If you've ever been amazed by a magic trick, you've likely been under the psychological spell of pattern interrupt. Magicians understand how to trick your mind just enough to create a conflict between what you believe to be true and what you see in front of you.
Salespeople can use this same technique to direct a prospect's behavior, change the momentum of a conversation, and engage people more effectively.
It's a useful psychological tool for any part of the sales funnel but is often employed during the prospecting phase. That's because it breaks people's habitual response of "not interested" or "no, thanks" and gets them to reconsider your message.
Check out why pattern interrupt can help you shift the direction of a sales pitch and have more effective, meaningful conversations.
What is pattern interrupt?
Pattern interrupt is a way to alter a person's mental, emotional, or behavioral state to break their typical habits. Think of it as an unexpected act that jolts them into another state of mind.
Originating from neuro-linguistic programming, pattern interrupt involves recognizing an unwanted pattern, disrupting it, and leading someone to the desired behavior. Psychologists use pattern interrupts to break people out of unwanted or unconscious responses they've developed over time. So instead of zoning out on the couch after work, for instance, you grab your gym shoes and go for a walk.
There are various ways to initiate a pattern interrupt. One involves visualizing a cue, such as scrolling social media on your phone when you wake up, and imagining what it would be like to switch to the desired response, like working out. In time, you train your mind to ditch the old habit for the new thought pattern or behavior.
While this method of pattern interrupt is helpful for breaking lifelong habits, salespeople need techniques that are more immediate and impactful to make prospects receptive to a pitch.
Pattern Interrupt in Sales
Salespeople know the frustration of unanswered emails and unresponsive leads. You have to manage personal bias and instantaneous rejection of whatever it is you're selling.
That's likely why more than 40% of salespeople agree that prospecting is the most challenging part of the sales process. But pattern interrupt is a great technique to have on hand to help move prospects down the funnel. It gives you the chance to stop someone from automatically saying "no" and create space for a different response.
Effective pattern interrupts can change a negative reaction into a positive one by disarming people (in a professional and appropriate way) and allowing them to open up to your message. There are a number of techniques that can make people more receptive to your email outreach, event networking, social selling, or phone calls. Your aim with all of them is to get the person you're speaking with to pause and consider your message by saying something unexpected.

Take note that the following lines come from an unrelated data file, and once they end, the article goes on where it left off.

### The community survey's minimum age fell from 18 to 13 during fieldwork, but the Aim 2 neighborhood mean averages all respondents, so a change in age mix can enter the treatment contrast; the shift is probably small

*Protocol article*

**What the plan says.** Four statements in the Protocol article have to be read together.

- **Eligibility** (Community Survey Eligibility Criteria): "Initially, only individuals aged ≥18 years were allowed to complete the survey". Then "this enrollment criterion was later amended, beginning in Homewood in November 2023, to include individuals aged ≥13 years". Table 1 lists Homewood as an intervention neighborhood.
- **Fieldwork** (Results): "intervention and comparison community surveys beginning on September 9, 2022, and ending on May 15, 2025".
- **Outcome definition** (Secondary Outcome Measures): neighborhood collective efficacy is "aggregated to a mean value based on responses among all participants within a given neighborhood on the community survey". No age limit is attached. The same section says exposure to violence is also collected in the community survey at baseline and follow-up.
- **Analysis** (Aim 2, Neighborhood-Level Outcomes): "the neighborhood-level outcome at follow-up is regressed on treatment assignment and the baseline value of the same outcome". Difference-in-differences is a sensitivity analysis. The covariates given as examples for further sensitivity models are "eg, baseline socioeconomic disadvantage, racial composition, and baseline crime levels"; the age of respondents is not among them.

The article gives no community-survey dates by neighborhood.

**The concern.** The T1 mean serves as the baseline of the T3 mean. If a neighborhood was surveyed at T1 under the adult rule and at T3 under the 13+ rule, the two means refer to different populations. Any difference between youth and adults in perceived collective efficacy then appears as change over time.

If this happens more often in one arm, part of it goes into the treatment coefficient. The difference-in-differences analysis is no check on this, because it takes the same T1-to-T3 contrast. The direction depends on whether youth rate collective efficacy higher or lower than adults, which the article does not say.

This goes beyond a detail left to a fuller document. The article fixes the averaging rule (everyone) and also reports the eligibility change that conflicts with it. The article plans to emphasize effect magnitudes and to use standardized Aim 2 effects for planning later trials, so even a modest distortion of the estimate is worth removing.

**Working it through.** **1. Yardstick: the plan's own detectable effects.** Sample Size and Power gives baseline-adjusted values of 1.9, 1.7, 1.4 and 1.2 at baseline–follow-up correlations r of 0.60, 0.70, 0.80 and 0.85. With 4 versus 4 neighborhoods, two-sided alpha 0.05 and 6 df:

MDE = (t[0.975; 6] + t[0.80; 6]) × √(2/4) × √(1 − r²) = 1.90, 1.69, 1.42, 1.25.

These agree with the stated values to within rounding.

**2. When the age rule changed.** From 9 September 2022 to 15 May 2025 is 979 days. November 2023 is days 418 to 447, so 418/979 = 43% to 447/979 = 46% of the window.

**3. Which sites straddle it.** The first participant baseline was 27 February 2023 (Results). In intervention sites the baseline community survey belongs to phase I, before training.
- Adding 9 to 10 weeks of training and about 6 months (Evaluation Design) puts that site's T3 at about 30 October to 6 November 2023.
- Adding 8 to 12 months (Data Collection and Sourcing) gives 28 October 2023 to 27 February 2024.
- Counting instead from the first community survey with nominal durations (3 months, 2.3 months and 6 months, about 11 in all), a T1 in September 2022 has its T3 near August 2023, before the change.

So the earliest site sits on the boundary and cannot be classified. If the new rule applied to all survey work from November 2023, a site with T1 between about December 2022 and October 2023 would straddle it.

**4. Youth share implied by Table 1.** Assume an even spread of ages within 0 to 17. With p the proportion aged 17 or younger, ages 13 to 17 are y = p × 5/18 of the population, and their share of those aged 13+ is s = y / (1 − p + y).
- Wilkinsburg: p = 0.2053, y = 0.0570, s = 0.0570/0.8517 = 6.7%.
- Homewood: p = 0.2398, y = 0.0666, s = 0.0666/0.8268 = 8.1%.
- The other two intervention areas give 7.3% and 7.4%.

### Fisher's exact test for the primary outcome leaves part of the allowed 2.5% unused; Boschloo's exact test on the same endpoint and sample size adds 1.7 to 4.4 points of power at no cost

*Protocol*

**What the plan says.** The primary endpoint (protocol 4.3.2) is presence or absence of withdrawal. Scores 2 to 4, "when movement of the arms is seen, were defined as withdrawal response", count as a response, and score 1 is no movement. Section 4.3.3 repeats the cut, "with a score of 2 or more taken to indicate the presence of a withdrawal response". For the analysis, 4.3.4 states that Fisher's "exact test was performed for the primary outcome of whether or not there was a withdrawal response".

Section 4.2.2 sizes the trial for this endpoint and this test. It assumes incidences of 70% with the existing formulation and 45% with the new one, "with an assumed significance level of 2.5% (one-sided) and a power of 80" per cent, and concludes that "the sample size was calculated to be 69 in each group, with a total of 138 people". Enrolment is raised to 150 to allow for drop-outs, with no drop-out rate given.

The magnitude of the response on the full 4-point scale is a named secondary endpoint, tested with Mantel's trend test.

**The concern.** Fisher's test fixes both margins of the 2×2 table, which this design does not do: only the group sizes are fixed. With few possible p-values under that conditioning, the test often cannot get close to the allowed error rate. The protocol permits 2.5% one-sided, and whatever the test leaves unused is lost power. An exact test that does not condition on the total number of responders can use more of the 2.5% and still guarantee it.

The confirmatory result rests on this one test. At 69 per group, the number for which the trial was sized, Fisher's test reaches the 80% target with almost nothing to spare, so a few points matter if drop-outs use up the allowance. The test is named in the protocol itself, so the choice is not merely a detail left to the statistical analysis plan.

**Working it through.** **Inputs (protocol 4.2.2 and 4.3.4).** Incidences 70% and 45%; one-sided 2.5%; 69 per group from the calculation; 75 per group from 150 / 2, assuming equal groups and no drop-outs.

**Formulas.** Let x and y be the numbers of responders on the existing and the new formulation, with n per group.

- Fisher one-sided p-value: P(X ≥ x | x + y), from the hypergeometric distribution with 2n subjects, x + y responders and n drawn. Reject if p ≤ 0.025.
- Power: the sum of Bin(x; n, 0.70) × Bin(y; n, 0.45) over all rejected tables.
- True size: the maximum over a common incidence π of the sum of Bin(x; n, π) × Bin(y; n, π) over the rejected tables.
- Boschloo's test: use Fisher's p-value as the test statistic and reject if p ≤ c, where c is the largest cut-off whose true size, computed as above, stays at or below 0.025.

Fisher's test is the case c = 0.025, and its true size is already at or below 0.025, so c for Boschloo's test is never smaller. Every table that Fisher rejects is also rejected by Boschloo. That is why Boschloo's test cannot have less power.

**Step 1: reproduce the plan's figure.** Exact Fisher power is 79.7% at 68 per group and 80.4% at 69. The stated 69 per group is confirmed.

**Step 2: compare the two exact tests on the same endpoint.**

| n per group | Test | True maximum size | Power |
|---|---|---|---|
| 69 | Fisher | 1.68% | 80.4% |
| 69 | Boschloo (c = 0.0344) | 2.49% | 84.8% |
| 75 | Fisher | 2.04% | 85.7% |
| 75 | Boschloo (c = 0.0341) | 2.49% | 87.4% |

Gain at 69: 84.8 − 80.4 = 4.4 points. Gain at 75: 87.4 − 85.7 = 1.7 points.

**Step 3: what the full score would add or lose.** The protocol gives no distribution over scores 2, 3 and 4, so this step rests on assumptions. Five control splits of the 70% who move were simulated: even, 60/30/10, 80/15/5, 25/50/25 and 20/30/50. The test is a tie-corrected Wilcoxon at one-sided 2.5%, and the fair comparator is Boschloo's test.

Ultimately, the goal is to create a positive interaction that shakes up a person's normal routine. But like all sales techniques, there's a time and a place to use pattern interrupts.
When is a pattern interrupt useful?
A poorly timed pattern interrupt can make the person you're talking with shut down. You know what I mean if you've ever been cut off mid-sentence. You don't feel heard and do whatever it takes to get out of the conversation.
But if timed correctly, a pattern interrupt can spark a meaningful interaction. That's because when a person is thrown out of their usual thoughts or behaviors, they're left without a next step—and are open to whatever comes their way. As a salesperson, you can fill that gap in a number of ways.
- Warm calling: Ideally, your initial contact with a prospect isn't completely cold. You want to warm them up so that when you hop on the phone, they've heard your name before. That way, a pattern interrupt like "Hey, John. It's Jane Doe, name ring a bell?" will be more effective because they may recognize you. You'll be able to start a conversation instead of jumping right into your regular spiel.
- Email outreach: The average email open rate is 18%, with a minuscule click-through rate of 2.6%. In other words, people aren't opening a majority of emails in their inboxes. A pattern interrupt in your subject line can catch a prospect's eye and get them to click, which already puts you ahead—and makes them more receptive to your main message.
- In-person conversations: When a discussion isn't going the way you planned, you can use a pattern interrupt to redirect the course. As you look through the pattern interrupt examples below and consider which are appropriate to use in-person, keep in mind that 60% of buyers want to talk to a sales rep during the consideration stage.
Best Pattern Interrupt Techniques
Every salesperson has a unique list of tried-and-true sales tactics. Maybe you've already used one or two of these techniques, and maybe some are new to you. Either way, they're worth testing out to see what helps you grab people's attention.
1. Speak First